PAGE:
When it comes to palm oil and deforestation, blame (some) players, not the game

by Joao Talocchi

November 18, 2013

Palm oil harvests take place twice a month and last for a week. Motorbikes are loaded with kernel and taken to Dosan where the harvest is weighed. The fruit is then taken by truck to a milling station in Lubuk Dalam. This farming activity is part of an innovative, independent small-holder approach to palm oil production that has delivered social and economic benefits and helped protect the remaining forest. The Dosan community has committed to protecting its forests and moving to improved environmental management practices that include zero burning, no herbicide use and improved water management to maintain the peatland water system.

© Greenpeace / John Novis

Palm oil harvest

Palm oil harvest

Its game day and your kid is pumped to play in the basketball tournament finals. As the game starts, your kid scores a few 3 pointers leading the team. Suddenly one of the opponent teams players purposely injures your budding basketball superstar forcing him or her to sit out the rest of the game.

You probably wouldn’t advocate for your child to quit basketball all together. And you probably wouldn’t go around saying every basketball player is violent and unfair. Maybe you wouldtalk to that kids parents encouraging a conversation about fair play.

Oil Palm Fruit in Sumatra

Oil Palm Fruit in Sumatra

We cant blame the oil for forest destruction, habitat loss, land disputes, human rights violations and epic forest fires, banning all the products that contain it from our shopping carts. We cant also say everyone in the palm oil industry is a profit loving, peat draining, forest cutting monster. The palm oil game is complex and full of players, many of which have very little to do with those problems.

Palm oil is a critical part of the Indonesian economy, providing crucial income to rural communities and pumping money into that burgeoning country. In fact, smallholders control 40 percent of the oil palm plantation area in Indonesia.

But lets face it; palm oil is the largest driver of deforestation in Indonesia for a reason, meaning some really bad parents out there are raising some truly dirty-playing palm oil. They are the ones to blame. And we are the ones with the power to make them clean up their act.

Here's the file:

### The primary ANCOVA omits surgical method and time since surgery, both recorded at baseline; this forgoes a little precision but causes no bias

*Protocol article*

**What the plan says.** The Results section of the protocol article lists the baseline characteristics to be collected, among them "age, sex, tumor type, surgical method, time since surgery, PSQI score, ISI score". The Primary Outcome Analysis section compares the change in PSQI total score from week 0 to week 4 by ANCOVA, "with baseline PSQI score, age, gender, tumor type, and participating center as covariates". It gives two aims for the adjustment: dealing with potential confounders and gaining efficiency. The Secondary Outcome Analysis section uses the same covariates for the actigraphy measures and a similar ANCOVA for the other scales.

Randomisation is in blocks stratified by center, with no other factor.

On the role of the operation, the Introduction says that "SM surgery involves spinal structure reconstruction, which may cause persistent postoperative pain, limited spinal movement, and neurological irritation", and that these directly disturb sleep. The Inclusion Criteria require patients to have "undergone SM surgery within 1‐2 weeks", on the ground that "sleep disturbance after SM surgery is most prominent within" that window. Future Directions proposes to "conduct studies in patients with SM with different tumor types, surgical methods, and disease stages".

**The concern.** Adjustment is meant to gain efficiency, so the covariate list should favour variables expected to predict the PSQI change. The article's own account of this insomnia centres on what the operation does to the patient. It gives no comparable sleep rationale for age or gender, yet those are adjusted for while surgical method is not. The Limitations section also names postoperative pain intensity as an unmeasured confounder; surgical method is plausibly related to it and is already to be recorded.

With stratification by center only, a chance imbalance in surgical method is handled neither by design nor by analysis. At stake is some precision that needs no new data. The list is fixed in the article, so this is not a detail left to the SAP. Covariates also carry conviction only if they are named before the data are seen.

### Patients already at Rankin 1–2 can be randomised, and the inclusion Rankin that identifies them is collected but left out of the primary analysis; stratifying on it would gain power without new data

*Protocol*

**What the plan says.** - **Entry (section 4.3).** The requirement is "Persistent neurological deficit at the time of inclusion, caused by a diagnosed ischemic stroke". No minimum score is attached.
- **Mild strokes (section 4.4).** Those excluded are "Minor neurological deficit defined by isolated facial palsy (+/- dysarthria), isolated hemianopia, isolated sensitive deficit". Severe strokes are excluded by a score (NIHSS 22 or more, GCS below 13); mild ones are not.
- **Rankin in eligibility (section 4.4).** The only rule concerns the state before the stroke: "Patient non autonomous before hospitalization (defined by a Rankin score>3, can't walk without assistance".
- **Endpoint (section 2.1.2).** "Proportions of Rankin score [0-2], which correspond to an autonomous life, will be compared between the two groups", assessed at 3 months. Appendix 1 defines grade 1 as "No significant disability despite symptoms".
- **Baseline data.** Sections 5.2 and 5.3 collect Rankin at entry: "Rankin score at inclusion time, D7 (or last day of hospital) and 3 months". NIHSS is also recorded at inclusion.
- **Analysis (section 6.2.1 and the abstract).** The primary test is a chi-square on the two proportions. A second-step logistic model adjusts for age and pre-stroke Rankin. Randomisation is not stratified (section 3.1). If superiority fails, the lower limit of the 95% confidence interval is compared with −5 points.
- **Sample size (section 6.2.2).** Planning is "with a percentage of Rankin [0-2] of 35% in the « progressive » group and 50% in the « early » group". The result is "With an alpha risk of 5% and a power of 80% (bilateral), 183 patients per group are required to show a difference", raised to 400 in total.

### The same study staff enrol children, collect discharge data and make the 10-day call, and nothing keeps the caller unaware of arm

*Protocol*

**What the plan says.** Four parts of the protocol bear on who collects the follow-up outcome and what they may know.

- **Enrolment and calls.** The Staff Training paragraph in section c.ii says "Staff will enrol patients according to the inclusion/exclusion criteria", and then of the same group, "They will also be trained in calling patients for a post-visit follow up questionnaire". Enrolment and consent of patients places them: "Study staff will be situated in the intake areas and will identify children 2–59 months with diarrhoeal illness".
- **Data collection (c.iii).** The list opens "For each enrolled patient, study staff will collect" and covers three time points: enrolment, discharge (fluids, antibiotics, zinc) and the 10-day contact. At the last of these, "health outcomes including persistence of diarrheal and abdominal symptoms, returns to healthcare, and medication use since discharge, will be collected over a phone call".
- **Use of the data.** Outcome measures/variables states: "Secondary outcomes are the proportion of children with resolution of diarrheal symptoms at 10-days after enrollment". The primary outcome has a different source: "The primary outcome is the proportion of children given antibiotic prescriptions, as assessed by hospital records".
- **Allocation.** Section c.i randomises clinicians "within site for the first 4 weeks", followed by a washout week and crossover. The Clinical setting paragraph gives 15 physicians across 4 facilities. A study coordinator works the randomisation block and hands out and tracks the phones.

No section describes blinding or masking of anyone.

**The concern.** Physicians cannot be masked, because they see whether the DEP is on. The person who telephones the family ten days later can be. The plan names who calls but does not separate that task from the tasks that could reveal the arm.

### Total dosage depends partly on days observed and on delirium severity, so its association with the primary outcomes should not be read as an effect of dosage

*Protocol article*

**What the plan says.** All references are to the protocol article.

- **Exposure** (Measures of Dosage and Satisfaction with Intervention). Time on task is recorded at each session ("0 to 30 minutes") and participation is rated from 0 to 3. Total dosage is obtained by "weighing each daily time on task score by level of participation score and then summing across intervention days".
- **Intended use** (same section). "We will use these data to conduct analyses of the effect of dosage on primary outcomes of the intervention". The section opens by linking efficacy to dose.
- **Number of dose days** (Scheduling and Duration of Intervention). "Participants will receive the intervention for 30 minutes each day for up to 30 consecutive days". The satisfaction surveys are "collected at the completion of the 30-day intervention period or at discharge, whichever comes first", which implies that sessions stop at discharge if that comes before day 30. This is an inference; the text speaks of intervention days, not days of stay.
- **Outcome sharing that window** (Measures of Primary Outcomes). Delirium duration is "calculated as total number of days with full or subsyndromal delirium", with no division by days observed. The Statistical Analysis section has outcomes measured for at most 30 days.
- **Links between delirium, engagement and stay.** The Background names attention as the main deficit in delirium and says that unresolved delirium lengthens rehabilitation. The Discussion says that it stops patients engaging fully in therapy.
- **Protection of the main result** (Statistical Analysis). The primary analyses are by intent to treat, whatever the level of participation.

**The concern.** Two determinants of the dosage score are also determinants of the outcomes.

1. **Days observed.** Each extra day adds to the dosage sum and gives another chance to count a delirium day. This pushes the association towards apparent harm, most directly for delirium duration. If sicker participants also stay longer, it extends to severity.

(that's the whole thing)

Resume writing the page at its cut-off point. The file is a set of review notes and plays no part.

And here is where the solution starts.

SONY DSCJust a couple of weeks ago, Greenpeace exposed the role the worlds largest palm oil trader in this destruction. This Singapore-based company, named Wilmar, sits at the center of a global web of corporations stretching to companies that make products such as Oreos, Clearasil and Heads & Shoulders shampoo, making us all unwitting accomplices in this destruction.

Greenpeace also reported that the Roundtable on Sustainable Palm Oil (RSPO), despite having sustainable in its name, is not really effective in stopping deforestation and social conflict. Going back to our initial basketball game example, its as if the RSPO was a poor judge, that turned an eye away from the dirty play and let the game, and the player, go on.

Now, Greenpeace is launching an interactive tool that puts the spotlight on seven of the worlds largest consumer products companies, whose sourcing policies expose them and us, customers, to forest destruction. Its the Tiger Challenge and it provides a snapshot of the whole industry we need to transform if we are to savethe last 400 Sumatran tigers that call Indonesias forests home.

The Sumatran Tiger is at risk from destructive palm oil.

The Sumatran Tiger is at risk from destructive palm oil.

Last week, Unilever, Ferreroand Mondelezalready committed to policies to wipe deforestation away from their palm oil supply chains. Nestle has already done that in the past. Its time for the rest of the industry to up their game.

So, if you are the kind of parent that would not let that ball-to-the-head go unnoticed, or the kind of consumer that dont want to support deforestation, biodiversity loss, climate change and social conflict, here are three things you can do to support fair play in the palm oil game.

1. Talk to those parents! Demand companies implement a No Deforestation Policy!

Greenpeace envisions palm oil production by local communities and industrial players that protects forests, and follows sustainable agricultural practices while contributing to economic development andrespecting the social, economic and cultural rights of local communities.

2. Reward fair play! Spread the word that good palm oil exists.

Big league players should follow the lead of the Palm Oil Innovation Group,which has shown that there is a business case for sustainable palm oil. They should also keep an eye on the small leagues, from where they can pick very promising players, as the Dosan village, a great example of sustainable palm oil production.

3. Join those that share your view. Sign up. Now.

This is not the last youll hear from us. To be the first to know about our next steps, text TIGER to 877877. We have a long way to go until we transform the palm oil industry and end forest destruction. Palm oil can and must – make a genuine contribution to Indonesias development, rather than destroying the future for its people, its wildlife and the global climate on which we all depend. Well keep you informed and let you know how to engage even more.

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